The theoretical springboard for this article is the PEW Charitable Trust's report "Who Should Teach: Quality Counts 2000" [Special issue] Education Week (January, 2000). Volume XIX, Number 18. The article asserts that a Doctor of Arts (D.A.) Degree, as developed by the Carnegie Foundation for the Advancement of Teaching to improve postsecondary education teaching, should now be employed to improve teacher education. To do so would serve as an important innovation to transform teacher preparation and enhance the teaching profession. A description of the teaching doctorate is presented with the focus on relevance of the D.A. for advanced secondary education teacher preparation. Finally, an interpretation of what the new D.A. "teacher-scholar" means to the recruitment and retention of the best and brightest into the profession of public schooling and how doctoral preparation can advance a resurgence of the notion of teachers being society's "public intellectuals" is explored.
Educational leaders, politicians, and policy analysts are seeking alternative means to effectively reform teacher preparation. There is an increasing urgency regarding the shortage of teachers to serve growing student populations. The problem is grounded in some obvious facts: (1) Fewer persons are choosing to pursue a career in the teaching profession, (2) those who do choose the profession are abandoning the field at an alarming rate, and, (3) for many the most challenging issue, the professional integrity of many entering the classroom through alternative routes is under critical scrutiny. (Edwards and Chromioter, 2000; Hammond-Darling, 1999; McNergeney and Herbert, 1997).
The establishment of a specific doctorate for teacher education is a segment of the problem that has not been fully explored. Advanced doctoral preparation of teachers is a unique proposal. The Carnegie Foundation developed the Doctor of Arts (D.A) degree for the Advancement of Teaching, as "the teaching doctorate." The primary objective was to to improve postsecondary pedagogy. The D.A is currently in place at Ball State, Idaho State, St. John's University, University of Mississippi, George Mason University, University of North Dakota, Middle Tennessee State University, Clark University, and SUNY, but unfamiliar to most in teacher education.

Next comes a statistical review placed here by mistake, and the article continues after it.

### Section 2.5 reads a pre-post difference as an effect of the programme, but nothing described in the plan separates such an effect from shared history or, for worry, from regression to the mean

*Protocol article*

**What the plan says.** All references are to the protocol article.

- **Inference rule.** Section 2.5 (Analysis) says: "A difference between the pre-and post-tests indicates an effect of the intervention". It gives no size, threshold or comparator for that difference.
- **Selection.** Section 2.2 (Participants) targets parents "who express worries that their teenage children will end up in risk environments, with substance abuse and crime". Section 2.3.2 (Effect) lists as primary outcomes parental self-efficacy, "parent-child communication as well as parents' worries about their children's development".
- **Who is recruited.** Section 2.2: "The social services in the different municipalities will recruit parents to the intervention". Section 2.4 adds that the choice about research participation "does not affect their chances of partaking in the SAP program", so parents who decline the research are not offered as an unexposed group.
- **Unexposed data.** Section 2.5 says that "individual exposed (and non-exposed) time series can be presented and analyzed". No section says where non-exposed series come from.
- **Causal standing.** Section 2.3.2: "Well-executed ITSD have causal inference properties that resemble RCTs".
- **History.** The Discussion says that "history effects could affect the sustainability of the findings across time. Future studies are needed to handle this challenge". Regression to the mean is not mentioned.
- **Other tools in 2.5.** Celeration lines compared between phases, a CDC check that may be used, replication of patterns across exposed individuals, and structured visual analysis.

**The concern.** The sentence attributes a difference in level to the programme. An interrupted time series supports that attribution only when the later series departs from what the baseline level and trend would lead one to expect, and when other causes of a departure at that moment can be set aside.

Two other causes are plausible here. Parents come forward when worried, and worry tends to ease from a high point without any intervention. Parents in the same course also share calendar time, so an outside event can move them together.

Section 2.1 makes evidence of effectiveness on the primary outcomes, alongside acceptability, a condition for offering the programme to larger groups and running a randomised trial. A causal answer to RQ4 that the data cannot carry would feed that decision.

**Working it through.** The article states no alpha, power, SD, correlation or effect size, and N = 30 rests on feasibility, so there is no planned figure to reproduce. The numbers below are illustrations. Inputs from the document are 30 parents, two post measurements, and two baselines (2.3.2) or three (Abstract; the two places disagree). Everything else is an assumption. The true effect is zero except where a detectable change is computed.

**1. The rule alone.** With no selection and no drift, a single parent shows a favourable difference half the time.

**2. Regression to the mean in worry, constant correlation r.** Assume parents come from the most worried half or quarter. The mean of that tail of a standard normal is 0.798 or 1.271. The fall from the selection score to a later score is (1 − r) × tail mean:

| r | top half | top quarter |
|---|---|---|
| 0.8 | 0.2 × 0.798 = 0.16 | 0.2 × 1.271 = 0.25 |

Will the some of the future's best and brightest of American society enter the teaching profession? Is there a means to keep good teachers in the classroom? How can we effectively enhance the professionalization of teachers? These questions constitute a triadic quandary of recruitment, retention and professionalization and are a complex challenge for educational leadership. We assert that the D.A. should be explored as a new policy in higher education in the movement to transform the teaching profession. The Doctor of Arts in Teacher Education, in concert with other worthwhile proposals, has the potential collectively to transform the teaching profession.
The Policy Issue: Who Should Teach?
The recent high profile report: Who Should Teach?: Quality Counts 2000 ([Special Issue]. Education Week. Volume XIX, Number 18) documented that there is a national crisis regarding the increasing shortage of teachers. Our nation will need more than 2.2 million more teachers over the next decade. To address the problem, educational policies analysts have have followed two primary reform movements: (1) The first movement is the "quantitative" policy reform, and (2) the second movement is the "qualitative" policy reform. The objective of both of these movements have degrees of merit.
Quantitative Policy Reform: These educationists focus on the growing urgency regarding the shortage of teachers in the classroom and the immediate results on public schooling arising from this crisis. Quantitative reformists have focused on liberal alternative "supply-side" strategies geared toward expanding the recruitment base to include persons without conventional teacher preparation. …